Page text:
STEP 3: Diagnosis, staging and treatment planning

Diagnosis and staging

The following tests may be performed to confirm a diagnosis:

  • DRE (prior to biopsy)
  • multiparametric MRI
  • systematic and/or targeted prostate biopsy.

Implications of both a positive and negative biopsy result should be discussed with the patient before the biopsy. A prostate biopsy should not be offered on the basis of serum PSA level alone.

Staging investigations in patients with clinically localised disease should be based on their risk of metastatic spread (Gleason score, clinical stage, PSA) and provisional treatment intent. Tests may include:

  • DRE assessment to evaluate T-stage
  • CT abdomen-pelvis and bone scan (PSMA-PET/CT has been shown to have greater accuracy than conventional imaging for high-risk prostate cancers for assessing nodal or distant metastatic disease).

Genetic testing

For detailed information and referral guidelines for prostate cancer risk assessment and consideration of genetic testing, refer to the Royal Australian College of General Practitioners 2019 Genomics in general practice.

Treatment planning

The multidisciplinary team should discuss all newly diagnosed patients with prostate cancer before starting treatment and as soon as possible after the initial specialist consultation.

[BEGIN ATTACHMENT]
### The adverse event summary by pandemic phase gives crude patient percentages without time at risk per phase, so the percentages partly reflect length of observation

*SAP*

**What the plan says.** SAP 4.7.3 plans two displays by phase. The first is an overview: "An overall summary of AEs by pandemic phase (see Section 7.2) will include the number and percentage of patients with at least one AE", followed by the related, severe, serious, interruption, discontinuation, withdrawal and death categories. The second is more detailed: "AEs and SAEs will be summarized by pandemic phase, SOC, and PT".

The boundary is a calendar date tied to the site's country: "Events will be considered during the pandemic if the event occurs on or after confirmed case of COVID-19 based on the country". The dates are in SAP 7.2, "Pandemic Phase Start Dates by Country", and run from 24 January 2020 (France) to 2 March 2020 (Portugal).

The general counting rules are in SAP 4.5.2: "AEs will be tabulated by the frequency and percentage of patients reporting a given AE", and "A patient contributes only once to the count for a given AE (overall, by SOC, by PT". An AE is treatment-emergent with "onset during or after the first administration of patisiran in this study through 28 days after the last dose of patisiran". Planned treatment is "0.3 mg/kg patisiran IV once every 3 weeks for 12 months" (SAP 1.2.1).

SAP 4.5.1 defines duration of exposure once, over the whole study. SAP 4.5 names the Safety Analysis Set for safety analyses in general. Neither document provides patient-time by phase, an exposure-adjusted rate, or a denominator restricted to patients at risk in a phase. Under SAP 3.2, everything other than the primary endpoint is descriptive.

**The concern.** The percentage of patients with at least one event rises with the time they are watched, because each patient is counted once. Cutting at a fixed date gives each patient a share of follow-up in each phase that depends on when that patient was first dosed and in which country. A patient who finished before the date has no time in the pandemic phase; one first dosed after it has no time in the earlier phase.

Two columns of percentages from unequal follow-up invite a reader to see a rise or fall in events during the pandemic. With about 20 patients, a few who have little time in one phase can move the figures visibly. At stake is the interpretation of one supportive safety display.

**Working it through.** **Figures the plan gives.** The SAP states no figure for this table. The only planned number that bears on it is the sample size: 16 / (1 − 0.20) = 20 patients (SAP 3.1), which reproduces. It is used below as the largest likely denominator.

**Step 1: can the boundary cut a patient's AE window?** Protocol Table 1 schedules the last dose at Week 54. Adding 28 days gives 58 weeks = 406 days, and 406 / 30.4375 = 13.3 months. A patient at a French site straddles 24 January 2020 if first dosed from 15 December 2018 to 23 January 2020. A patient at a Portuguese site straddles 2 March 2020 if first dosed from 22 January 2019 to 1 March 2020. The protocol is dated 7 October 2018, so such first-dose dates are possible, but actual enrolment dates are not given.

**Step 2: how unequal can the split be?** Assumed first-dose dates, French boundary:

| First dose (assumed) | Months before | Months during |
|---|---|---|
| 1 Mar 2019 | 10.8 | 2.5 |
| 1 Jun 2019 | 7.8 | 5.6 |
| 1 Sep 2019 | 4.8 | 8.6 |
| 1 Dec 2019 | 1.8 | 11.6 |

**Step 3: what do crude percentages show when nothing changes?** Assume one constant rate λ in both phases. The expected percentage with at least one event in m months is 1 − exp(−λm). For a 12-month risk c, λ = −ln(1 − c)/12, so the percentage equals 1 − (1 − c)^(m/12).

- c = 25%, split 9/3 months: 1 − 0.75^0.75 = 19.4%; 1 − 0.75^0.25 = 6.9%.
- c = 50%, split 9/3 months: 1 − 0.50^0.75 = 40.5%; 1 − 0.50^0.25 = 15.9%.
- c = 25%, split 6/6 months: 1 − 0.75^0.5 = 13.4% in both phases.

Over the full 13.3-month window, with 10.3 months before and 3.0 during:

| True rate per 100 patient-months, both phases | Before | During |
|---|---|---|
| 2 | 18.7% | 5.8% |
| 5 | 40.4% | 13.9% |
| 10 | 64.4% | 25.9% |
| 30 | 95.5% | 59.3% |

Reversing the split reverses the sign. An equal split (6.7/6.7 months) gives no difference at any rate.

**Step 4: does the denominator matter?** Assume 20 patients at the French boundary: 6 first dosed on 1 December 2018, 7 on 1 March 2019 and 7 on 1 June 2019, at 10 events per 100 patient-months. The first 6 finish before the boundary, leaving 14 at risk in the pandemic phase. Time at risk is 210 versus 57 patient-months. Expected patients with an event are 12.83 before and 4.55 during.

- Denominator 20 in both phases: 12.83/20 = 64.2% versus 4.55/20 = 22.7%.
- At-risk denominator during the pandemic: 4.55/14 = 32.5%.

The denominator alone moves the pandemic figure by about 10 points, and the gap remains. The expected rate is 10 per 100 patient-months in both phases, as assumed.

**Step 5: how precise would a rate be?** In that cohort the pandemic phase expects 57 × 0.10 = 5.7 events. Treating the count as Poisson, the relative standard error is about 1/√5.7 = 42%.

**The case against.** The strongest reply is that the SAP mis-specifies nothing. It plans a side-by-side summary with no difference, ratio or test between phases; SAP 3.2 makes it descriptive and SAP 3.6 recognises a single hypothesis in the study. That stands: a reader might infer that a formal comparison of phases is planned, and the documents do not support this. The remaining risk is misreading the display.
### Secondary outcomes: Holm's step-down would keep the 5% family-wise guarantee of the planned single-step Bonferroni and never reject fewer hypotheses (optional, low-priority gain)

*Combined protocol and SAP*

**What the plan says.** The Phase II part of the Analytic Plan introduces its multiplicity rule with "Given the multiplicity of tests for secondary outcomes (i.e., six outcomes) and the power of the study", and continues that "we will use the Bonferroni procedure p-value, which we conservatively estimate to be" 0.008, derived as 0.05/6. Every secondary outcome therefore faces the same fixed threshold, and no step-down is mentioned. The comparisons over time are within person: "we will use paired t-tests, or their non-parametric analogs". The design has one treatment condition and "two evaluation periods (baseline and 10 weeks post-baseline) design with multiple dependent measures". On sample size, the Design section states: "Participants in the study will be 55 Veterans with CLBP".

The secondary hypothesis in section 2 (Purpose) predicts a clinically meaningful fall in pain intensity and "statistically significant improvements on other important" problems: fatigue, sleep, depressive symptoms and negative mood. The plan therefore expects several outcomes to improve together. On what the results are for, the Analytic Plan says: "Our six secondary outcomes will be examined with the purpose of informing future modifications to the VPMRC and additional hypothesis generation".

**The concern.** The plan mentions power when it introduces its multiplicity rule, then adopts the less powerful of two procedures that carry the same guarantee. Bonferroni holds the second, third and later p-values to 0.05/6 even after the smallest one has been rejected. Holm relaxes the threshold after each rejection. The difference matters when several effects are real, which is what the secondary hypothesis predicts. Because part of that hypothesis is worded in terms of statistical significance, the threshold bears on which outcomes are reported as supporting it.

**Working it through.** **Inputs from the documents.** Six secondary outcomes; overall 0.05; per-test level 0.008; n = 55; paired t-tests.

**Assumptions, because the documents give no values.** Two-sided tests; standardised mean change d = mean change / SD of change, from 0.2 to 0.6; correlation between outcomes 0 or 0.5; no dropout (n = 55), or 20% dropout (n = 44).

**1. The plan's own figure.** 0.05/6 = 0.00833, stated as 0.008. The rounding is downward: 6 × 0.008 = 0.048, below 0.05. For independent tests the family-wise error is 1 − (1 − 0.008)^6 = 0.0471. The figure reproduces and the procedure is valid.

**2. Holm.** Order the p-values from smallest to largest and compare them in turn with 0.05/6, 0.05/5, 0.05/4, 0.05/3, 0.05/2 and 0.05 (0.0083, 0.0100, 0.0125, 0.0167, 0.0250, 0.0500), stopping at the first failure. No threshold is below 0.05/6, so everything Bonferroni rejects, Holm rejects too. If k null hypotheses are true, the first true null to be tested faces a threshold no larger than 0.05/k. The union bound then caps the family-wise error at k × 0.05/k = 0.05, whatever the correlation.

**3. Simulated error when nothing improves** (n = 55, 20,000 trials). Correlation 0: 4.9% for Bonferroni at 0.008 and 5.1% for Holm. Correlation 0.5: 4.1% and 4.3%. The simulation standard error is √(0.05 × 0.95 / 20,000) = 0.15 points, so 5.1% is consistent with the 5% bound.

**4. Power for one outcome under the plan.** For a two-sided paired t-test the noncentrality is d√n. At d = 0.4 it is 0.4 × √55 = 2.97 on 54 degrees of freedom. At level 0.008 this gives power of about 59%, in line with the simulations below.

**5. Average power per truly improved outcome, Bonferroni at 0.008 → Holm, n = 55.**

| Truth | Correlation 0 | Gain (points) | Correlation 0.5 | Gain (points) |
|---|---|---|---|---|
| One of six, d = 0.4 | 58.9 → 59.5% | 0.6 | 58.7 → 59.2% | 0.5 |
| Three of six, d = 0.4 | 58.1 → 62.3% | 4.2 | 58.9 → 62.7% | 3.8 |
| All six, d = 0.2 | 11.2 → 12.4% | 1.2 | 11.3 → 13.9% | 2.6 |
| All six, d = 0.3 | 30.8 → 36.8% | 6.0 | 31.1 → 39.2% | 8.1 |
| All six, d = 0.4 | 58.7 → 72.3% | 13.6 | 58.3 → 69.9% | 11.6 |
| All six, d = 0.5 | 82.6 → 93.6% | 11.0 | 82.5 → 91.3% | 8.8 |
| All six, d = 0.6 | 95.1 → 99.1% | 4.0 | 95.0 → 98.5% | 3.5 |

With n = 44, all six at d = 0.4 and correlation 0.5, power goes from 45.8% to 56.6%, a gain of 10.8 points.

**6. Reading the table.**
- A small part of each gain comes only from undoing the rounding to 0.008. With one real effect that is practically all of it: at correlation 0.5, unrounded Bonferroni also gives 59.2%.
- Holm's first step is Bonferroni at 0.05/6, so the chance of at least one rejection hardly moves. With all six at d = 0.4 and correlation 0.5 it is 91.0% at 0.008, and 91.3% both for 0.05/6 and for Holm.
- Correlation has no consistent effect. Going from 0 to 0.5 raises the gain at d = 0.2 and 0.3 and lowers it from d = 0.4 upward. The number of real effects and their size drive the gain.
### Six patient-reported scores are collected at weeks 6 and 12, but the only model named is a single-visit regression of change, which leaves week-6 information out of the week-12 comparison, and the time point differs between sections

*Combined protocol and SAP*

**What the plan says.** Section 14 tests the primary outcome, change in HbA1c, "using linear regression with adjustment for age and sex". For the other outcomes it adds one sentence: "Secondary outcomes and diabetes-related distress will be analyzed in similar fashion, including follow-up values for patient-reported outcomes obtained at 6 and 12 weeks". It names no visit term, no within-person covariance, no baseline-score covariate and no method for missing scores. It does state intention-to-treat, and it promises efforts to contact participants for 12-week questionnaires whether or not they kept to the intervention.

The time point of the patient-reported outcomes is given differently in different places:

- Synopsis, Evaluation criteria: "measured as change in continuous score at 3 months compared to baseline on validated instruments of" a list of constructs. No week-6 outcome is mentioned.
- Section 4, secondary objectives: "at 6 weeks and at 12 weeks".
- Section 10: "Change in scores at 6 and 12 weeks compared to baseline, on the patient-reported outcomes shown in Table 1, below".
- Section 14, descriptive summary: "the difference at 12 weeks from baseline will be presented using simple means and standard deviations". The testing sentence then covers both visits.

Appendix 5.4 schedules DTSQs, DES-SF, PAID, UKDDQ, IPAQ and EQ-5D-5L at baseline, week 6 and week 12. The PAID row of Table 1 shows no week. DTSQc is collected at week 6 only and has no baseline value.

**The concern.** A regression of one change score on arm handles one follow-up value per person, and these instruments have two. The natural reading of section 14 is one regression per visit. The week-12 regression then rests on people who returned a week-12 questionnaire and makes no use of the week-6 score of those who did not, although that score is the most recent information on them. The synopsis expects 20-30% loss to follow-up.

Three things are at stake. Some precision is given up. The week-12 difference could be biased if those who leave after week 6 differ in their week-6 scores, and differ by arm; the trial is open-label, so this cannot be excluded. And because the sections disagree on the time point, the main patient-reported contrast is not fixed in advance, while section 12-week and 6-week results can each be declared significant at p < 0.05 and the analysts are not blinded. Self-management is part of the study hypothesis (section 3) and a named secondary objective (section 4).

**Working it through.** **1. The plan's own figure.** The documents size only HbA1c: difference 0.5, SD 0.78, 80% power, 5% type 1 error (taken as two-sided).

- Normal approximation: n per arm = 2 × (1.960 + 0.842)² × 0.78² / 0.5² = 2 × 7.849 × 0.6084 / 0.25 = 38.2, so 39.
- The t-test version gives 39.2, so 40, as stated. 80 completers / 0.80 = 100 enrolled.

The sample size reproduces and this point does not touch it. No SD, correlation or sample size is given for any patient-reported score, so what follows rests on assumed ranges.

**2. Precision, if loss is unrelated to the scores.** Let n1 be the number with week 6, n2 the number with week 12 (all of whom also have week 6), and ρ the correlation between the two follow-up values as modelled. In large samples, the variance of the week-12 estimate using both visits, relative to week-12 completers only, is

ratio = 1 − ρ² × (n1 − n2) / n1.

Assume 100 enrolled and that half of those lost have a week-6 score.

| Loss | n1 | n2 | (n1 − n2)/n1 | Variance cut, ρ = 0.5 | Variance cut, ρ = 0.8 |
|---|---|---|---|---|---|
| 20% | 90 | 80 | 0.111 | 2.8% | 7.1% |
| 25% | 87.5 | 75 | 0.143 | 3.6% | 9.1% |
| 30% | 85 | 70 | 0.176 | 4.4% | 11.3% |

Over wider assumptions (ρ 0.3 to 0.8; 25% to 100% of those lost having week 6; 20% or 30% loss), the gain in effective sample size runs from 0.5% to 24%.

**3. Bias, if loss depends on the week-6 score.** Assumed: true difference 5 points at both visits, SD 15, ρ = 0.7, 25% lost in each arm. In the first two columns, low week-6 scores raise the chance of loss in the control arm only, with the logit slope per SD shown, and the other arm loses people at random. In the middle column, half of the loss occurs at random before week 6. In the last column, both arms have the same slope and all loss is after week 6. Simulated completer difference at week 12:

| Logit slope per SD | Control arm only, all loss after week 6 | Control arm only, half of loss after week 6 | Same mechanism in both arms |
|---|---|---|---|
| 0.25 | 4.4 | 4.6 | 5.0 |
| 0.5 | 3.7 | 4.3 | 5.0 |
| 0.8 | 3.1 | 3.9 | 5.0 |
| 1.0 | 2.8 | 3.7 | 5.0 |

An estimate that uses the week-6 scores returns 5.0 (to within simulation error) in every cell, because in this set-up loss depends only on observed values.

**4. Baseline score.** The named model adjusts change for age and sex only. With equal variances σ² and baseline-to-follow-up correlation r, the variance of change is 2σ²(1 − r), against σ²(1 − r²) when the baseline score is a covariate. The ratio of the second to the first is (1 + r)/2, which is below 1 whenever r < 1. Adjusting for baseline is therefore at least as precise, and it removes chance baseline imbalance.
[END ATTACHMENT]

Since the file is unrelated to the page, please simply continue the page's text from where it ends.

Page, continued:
Research and clinical trials

Consider enrolment where available and appropriate. Search for a trial.


The lead clinician’s (1) responsibilities include:

  • discussing a timeframe for diagnosis and treatment options with the patient and/or carer
  • explaining the role of the multidisciplinary team in treatment planning and ongoing care
  • encouraging discussion about the diagnosis, prognosis, advance care planning and palliative care while clarifying the patient’s wishes, needs, beliefs and expectations, and their ability to comprehend the communication
  • providing appropriate information and referral to support services as required
  • communicating with the patient’s GP about the diagnosis, treatment plan and recommendations from multidisciplinary meetings (MDMs).

1: Lead clinician – the clinician who is responsible for managing patient care.

The lead clinician may change over time depending on the stage of the care pathway and where care is being provided.



Investigations should be completed within 4 weeks of the initial specialist appointment.